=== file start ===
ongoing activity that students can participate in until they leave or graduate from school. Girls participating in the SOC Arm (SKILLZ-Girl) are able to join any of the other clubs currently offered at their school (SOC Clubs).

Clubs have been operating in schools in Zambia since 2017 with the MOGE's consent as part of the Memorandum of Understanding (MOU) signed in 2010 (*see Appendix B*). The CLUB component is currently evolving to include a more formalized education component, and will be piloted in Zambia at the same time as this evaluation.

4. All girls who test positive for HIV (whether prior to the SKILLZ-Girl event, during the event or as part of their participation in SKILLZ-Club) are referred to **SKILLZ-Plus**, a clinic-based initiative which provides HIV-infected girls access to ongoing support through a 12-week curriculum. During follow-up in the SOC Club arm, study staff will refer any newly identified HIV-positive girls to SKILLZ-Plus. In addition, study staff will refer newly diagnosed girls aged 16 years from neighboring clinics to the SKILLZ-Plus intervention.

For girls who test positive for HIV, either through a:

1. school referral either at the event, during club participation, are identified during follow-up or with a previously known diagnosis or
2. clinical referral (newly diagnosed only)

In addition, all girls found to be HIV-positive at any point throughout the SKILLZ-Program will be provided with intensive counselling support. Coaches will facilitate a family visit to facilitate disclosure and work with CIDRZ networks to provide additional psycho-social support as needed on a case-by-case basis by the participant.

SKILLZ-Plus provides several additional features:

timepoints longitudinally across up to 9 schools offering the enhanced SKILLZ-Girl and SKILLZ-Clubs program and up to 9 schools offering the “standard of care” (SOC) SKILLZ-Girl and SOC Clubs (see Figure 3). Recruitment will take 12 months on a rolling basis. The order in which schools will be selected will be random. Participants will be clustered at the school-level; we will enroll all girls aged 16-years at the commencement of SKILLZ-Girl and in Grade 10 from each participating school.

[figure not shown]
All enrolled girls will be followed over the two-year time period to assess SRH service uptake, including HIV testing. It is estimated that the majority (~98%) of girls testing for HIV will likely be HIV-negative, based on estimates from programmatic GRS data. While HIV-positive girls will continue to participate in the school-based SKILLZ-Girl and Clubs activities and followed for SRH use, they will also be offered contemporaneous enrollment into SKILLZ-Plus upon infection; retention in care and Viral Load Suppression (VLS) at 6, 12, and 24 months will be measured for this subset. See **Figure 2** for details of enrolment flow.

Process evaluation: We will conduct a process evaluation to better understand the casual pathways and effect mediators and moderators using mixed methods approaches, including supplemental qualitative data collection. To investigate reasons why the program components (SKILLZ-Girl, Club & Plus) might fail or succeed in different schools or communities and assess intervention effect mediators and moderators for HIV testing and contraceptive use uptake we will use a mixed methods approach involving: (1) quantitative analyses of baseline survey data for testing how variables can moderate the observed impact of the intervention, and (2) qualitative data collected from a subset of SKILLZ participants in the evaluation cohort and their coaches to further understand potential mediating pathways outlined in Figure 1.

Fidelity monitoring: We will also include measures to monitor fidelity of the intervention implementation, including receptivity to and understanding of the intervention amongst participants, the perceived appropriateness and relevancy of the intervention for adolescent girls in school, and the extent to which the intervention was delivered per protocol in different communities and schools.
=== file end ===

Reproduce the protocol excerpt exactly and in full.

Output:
ongoing activity that students can participate in until they leave or graduate from school. Girls participating in the SOC Arm (SKILLZ-Girl) are able to join any of the other clubs currently offered at their school (SOC Clubs).

Clubs have been operating in schools in Zambia since 2017 with the MOGE's consent as part of the Memorandum of Understanding (MOU) signed in 2010 (*see Appendix B*). The CLUB component is currently evolving to include a more formalized education component, and will be piloted in Zambia at the same time as this evaluation.

4. All girls who test positive for HIV (whether prior to the SKILLZ-Girl event, during the event or as part of their participation in SKILLZ-Club) are referred to **SKILLZ-Plus**, a clinic-based initiative which provides HIV-infected girls access to ongoing support through a 12-week curriculum. During follow-up in the SOC Club arm, study staff will refer any newly identified HIV-positive girls to SKILLZ-Plus. In addition, study staff will refer newly diagnosed girls aged 16 years from neighboring clinics to the SKILLZ-Plus intervention.

For girls who test positive for HIV, either through a:

1. school referral either at the event, during club participation, are identified during follow-up or with a previously known diagnosis or
2. clinical referral (newly diagnosed only)

In addition, all girls found to be HIV-positive at any point throughout the SKILLZ-Program will be provided with intensive counselling support. Coaches will facilitate a family visit to facilitate disclosure and work with CIDRZ networks to provide additional psycho-social support as needed on a case-by-case basis by the participant.

SKILLZ-Plus provides several additional features:

timepoints longitudinally across up to 9 schools offering the enhanced SKILLZ-Girl and SKILLZ-Clubs program and up to 9 schools offering the “standard of care” (SOC) SKILLZ-Girl and SOC Clubs (see Figure 3). Recruitment will take 12 months on a rolling basis. The order in which schools will be selected will be random. Participants will be clustered at the school-level; we will enroll all girls aged 16-years at the commencement of SKILLZ-Girl and in Grade 10 from each participating school.

[figure not shown]
All enrolled girls will be followed over the two-year time period to assess SRH service uptake, including HIV testing. It is estimated that the majority (~98%) of girls testing for HIV will likely be HIV-negative, based on estimates from programmatic GRS data. While HIV-positive girls will continue to participate in the school-based SKILLZ-Girl and Clubs activities and followed for SRH use, they will also be offered contemporaneous enrollment into SKILLZ-Plus upon infection; retention in care and Viral Load Suppression (VLS) at 6, 12, and 24 months will be measured for this subset. See **Figure 2** for details of enrolment flow.

Process evaluation: We will conduct a process evaluation to better understand the casual pathways and effect mediators and moderators using mixed methods approaches, including supplemental qualitative data collection. To investigate reasons why the program components (SKILLZ-Girl, Club & Plus) might fail or succeed in different schools or communities and assess intervention effect mediators and moderators for HIV testing and contraceptive use uptake we will use a mixed methods approach involving: (1) quantitative analyses of baseline survey data for testing how variables can moderate the observed impact of the intervention, and (2) qualitative data collected from a subset of SKILLZ participants in the evaluation cohort and their coaches to further understand potential mediating pathways outlined in Figure 1.

Fidelity monitoring: We will also include measures to monitor fidelity of the intervention implementation, including receptivity to and understanding of the intervention amongst participants, the perceived appropriateness and relevancy of the intervention for adolescent girls in school, and the extent to which the intervention was delivered per protocol in different communities and schools.